8. Apollo Post author

    Part of the problem with Frost/Nixon is that, despite plenty of advertising, people don’t want to see it. You’re correct that I can’t make any judgment about its content. But, as I’ve said, the best I can say about the movie is that it offers me no reason to watch it. Oh boy, some people still dislike Nixon. Why should I pay $10 to find out the details?

    An excellent movie needs to 1. Compel people to watch it, 2. Entertain people as they watch it,and 3. Inspire some mild level of thought afterward. I’ve seen movies that succeed at two of those, but fail at a third. Lebowski failed at the first, Atonement failed at the second, and American Beauty failed at the third. But a truly excellent movie needs to do all three. The Godfather. Gone with the Wind. Lord of the Rings. Those movies did all three. There are lots of movies I’ve enjoyed for various reasons. Lebowski was enjoyable, and inspired a mild level of thought afterward. So did In Bruges. There’s Something About Mary compelled me to watch it, and was enjoyable when I did. Few movies both compel people to watch and inspire thought without being enjoyable, but Atonement certainly was it. More common is the movie that doesn’t compel people to watch and isn’t enjoyable, but wants to inspire thought afterward. But if I wanted to think hard without being entertained, I’d have gone to class. These movies – the theatrical equivalent of Zippy the Pinhead – take the easy way out. Anybody, and I really mean anybody, can be thoughtful without being compelling or entertaining. Jeez, even Kant and Rawls could do that. What separates excellence from this faux genius is that true excellence can do several things at once. We ought not define down excellence because we happen to like some things that aren’t, honestly, excellent.

    If Hollywood can’t produce a single excellent movie in any given year, I guess that’s fine. It’s hard to produce excellence year in and year out, though considering how many people make up “Hollywood,” you’d think they could find at least one example of excellence. But, again, we shouldn’t pretend that the “best” movies of the year are excellent just because nothing better could be found. I gladly voted for George Bush over John Kerry, but that doesn’t mean George Bush was excellent. Sometimes the best available option will leave you just saying, “eh, couldva been worse.”

  9. Jamie

    What rankles, Apollo, is that this is a standard which you apply to no other industry that produces a product for mass consumption. I’m fairly certain that you don’t think Dan Brown or Tom Clancy deserve a Nobel Prize for Literature. I’m also fairly certain that despite winning “Best Political Blog” and being immensely popular you don’t think The Dish is the best blog out there. Its almost a near certainty that the Motortrend Car of the Year is not the best selling car worldwide. Would you agrue that “Dogs Playing Poker”, having sold many more prints than say a Kandinski masterpiece, is the greater painting? What is the better newspaper, The Washington Times or the New York Times?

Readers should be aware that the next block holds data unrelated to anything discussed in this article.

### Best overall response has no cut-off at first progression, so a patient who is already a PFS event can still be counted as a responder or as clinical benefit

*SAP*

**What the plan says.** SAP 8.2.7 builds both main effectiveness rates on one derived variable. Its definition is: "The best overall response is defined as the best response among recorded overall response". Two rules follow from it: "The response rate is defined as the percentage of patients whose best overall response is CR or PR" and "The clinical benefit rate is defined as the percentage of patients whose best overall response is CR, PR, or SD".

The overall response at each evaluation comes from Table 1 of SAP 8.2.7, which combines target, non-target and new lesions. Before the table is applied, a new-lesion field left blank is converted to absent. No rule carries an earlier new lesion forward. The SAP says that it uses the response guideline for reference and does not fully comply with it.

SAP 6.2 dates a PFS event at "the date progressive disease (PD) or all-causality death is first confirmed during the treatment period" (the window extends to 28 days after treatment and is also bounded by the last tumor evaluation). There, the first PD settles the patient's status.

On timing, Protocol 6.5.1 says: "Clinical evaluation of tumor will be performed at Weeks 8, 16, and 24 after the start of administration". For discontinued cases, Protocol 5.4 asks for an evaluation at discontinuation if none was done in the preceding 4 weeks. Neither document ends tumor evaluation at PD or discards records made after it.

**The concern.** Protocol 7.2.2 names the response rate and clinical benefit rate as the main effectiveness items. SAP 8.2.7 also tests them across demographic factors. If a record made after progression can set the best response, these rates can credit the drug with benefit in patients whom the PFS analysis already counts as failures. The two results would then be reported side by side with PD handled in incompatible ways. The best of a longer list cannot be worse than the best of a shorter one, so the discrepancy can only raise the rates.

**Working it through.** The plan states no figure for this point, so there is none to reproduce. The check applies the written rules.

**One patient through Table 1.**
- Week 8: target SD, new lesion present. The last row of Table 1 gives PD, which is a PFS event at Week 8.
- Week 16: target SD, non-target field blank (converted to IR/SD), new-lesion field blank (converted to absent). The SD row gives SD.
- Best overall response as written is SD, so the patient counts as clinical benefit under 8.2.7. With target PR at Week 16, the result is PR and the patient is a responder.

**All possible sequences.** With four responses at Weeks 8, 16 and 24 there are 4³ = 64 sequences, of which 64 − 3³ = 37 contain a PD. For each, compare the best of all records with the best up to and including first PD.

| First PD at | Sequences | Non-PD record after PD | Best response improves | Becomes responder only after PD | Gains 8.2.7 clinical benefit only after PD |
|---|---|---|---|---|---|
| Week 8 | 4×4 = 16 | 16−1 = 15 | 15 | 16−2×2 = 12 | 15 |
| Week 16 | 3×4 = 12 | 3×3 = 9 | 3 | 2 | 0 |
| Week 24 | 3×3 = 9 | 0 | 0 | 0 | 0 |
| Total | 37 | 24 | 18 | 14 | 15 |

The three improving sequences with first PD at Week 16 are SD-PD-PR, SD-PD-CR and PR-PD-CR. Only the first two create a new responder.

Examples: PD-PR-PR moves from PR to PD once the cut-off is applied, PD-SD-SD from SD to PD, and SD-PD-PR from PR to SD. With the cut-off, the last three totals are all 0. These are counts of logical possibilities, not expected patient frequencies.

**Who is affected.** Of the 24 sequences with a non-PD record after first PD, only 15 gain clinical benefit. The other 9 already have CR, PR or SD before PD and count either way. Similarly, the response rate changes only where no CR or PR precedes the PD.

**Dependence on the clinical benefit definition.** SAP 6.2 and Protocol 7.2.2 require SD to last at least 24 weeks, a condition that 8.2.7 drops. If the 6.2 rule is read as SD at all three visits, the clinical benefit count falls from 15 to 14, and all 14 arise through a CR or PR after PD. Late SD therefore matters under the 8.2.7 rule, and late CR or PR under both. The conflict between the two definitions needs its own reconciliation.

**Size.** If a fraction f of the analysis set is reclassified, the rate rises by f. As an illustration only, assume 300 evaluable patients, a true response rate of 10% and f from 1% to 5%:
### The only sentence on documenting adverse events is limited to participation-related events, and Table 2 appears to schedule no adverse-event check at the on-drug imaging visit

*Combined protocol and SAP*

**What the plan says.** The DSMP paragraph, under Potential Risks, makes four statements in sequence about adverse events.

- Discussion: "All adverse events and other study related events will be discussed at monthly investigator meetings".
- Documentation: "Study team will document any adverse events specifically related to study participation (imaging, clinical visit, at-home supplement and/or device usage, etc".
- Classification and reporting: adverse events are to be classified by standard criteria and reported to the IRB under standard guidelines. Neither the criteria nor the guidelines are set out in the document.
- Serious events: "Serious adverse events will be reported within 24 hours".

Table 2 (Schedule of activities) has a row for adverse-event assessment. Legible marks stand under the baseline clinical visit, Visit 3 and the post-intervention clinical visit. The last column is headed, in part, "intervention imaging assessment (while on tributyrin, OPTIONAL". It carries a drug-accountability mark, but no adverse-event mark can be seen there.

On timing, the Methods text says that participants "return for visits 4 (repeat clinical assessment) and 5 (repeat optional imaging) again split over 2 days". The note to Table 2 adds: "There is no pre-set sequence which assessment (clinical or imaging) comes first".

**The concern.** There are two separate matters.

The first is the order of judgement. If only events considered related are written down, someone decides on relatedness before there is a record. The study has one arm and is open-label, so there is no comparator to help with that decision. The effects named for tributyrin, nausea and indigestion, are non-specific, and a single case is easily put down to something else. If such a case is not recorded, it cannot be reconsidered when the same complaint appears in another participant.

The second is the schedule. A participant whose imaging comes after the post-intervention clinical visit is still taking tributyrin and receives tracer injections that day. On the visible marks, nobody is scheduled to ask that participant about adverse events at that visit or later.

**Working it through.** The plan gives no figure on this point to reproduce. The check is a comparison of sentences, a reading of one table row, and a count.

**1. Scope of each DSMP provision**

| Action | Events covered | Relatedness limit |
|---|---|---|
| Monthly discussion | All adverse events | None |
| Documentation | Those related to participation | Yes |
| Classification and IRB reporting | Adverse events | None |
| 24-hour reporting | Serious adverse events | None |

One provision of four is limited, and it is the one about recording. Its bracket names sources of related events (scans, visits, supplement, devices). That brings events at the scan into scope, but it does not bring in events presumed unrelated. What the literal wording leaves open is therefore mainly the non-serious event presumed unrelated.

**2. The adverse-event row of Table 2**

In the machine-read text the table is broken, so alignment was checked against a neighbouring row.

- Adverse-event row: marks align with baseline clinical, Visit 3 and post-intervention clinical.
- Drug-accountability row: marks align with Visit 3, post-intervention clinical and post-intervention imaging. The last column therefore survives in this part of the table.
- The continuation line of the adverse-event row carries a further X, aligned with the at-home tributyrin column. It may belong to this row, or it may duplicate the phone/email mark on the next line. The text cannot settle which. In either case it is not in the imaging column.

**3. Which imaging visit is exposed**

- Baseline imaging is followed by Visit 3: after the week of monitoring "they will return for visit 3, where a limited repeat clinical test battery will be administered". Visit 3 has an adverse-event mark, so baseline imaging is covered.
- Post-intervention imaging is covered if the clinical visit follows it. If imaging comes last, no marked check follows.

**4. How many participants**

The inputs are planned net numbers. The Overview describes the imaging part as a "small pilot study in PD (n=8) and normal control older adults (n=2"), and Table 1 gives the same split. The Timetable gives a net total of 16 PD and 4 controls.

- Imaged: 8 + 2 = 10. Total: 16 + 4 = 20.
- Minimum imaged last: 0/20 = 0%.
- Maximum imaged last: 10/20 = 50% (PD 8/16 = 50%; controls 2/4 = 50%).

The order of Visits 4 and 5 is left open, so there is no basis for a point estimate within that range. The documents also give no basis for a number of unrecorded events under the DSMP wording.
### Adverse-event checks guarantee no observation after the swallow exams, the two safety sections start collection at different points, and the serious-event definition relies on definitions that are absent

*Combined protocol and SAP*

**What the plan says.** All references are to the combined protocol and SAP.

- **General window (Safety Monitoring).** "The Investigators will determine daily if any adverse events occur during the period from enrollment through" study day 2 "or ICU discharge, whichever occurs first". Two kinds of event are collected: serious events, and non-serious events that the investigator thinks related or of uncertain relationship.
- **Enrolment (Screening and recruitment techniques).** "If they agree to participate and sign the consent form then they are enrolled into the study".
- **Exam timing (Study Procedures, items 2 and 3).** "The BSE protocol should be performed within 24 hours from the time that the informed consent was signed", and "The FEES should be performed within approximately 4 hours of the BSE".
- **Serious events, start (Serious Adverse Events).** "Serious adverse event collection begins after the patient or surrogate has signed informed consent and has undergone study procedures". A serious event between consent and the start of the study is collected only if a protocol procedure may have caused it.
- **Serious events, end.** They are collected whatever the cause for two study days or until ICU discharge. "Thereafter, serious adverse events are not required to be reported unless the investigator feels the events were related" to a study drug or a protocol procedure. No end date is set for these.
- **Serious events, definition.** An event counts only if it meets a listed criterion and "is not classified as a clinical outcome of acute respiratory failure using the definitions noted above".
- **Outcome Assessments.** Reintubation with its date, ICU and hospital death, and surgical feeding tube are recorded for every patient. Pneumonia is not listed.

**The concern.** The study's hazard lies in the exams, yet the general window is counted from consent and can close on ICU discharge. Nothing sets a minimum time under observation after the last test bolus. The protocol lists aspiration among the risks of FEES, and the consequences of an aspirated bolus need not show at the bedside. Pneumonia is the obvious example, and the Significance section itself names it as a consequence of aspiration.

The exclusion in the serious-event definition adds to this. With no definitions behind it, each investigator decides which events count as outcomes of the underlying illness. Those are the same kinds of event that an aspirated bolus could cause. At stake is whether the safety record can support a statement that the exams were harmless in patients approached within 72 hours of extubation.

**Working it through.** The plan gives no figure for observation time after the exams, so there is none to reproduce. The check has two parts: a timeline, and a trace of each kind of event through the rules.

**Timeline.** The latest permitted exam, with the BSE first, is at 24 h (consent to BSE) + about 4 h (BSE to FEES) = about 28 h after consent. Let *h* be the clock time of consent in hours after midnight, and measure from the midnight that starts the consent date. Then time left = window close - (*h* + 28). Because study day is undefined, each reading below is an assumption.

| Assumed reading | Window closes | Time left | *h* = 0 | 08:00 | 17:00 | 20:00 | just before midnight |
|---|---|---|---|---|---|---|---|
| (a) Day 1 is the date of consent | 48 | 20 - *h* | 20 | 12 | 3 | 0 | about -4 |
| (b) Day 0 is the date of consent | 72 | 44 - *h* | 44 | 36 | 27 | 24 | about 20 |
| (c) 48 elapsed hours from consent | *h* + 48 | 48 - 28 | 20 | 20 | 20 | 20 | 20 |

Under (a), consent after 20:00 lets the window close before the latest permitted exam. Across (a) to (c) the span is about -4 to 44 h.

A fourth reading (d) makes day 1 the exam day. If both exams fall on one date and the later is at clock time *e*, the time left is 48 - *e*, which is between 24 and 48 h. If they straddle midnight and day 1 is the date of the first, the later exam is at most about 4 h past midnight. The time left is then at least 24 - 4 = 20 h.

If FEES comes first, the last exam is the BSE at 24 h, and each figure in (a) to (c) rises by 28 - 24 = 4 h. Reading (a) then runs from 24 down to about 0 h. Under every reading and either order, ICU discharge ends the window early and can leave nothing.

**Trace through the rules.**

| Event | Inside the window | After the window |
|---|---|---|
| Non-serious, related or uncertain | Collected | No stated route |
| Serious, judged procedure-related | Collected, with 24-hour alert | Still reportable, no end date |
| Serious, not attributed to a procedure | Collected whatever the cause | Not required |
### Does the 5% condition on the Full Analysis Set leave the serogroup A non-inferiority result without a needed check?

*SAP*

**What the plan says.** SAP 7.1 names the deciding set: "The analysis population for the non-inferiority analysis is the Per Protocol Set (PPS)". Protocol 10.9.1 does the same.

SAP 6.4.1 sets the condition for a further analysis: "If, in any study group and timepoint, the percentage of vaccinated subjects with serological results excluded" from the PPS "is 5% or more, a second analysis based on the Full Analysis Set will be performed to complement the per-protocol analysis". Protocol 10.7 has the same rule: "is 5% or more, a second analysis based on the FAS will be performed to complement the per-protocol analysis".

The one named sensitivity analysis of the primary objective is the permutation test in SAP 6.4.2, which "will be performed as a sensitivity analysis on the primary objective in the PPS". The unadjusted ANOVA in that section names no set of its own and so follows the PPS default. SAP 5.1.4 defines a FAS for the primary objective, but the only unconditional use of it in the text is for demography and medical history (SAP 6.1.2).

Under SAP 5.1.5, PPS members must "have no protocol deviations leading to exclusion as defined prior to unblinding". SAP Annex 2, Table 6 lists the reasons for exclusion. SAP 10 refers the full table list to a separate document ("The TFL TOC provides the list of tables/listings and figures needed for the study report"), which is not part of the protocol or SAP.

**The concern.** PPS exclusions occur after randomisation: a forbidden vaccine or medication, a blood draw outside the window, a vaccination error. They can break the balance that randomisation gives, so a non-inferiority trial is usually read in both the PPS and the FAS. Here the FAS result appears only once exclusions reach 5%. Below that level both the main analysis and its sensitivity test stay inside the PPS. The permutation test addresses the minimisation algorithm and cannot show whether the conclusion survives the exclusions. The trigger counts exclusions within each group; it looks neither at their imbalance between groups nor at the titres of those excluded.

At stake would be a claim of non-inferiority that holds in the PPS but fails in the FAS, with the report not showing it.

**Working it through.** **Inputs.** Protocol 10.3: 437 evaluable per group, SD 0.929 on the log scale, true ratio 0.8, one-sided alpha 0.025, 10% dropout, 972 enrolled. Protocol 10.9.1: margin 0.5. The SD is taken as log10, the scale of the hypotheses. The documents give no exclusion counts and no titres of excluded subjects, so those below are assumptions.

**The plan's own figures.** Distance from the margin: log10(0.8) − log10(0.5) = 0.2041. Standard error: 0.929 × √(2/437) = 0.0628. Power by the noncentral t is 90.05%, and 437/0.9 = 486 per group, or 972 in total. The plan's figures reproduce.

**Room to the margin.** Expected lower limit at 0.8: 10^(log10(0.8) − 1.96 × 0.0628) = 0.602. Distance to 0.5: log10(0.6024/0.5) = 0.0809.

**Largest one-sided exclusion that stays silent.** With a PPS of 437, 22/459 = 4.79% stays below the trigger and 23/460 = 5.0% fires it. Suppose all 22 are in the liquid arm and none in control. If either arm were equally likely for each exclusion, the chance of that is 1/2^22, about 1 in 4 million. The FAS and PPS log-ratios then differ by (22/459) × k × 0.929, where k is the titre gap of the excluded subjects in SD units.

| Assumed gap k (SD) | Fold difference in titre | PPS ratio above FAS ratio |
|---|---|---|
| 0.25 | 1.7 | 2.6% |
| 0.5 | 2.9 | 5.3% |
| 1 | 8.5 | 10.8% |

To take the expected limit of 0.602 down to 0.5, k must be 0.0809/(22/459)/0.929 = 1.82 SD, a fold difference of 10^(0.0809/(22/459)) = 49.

What this boils down to is: Oh boy, Apollo still dislikes Hollywood. Shocking. Can we move on?

  10. The Dude

    Lebowski was enjoyable, and inspired a mild level of thought afterward.

    That’s just, like, your opinion, man.

  11. Apollo Post author

    I don’t read modern literature and I don’t like modern art. They are already at the end of the road down which Hollywood is heading. I don’t give a rat’s posterior who wins Nobel prizes for literature, because whoever it is is going to be someone that the overwhelmingly vast majority of people, even in educated and literate countries, have never heard of. Modern art and literature are largely crap primarily because of their disregard for popular opinion. They’ve become the world of a snobbish few who sit around congratulating themselves on how smart they are. If you think I’m harsh on Hollywood, you should have been with us when Dorothy and I went through the Pompidou Center a while back. In the Picasso and Rodin museums, I thought the same thing of both of them: their work turned to crap once they got established and successful and decided to be artistes who didn’t care what others thought. I’m extremely critical of any type of artist who disregards the pleasing in favor of what he thinks is meaningful. If I were to rank professions based on how much I cared about what they thought, artists would be near the bottom. There are so many smarter people doing more productive and interesting things that I just can’t bring myself to care about the thoughts of an artist who can’t even be bothered to make something pretty.

    I want to like Hollywood because movies can be the most quintessentially American art form. They can be popular, entertaining, and mildly thought inspiring (Americans aren’t too big on the continental style of deep, brooding thought; that gets in the way) all at the same time. But when Hollywood turns away from that definition of excellence and begins to see itself as primarily an organ to make political statements or to allow would-be philosophes to wax on screen, I think something very imporant is lost. And that something was a fundamental part of the American culture I grew up in and would like to preserve, where the very best movies were enjoyed by the masses, and Hollywood elites understood that popular appeal meant something other than money.

    I’m not saying there’s a perfect correlation between popularity and quality. But what recent Oscar nominations have said is that there’s zero correlation, and that cannot be true unless we redefine what makes an excellent movie. I obviously don’t agree with Dr. Sullivan winning any best blog awards, but I would also disagree with some random unknown blog *ahem* won such an award, because being popular and developing an audience is part of being an excellent blog, just as it’s part of being an excellent movie.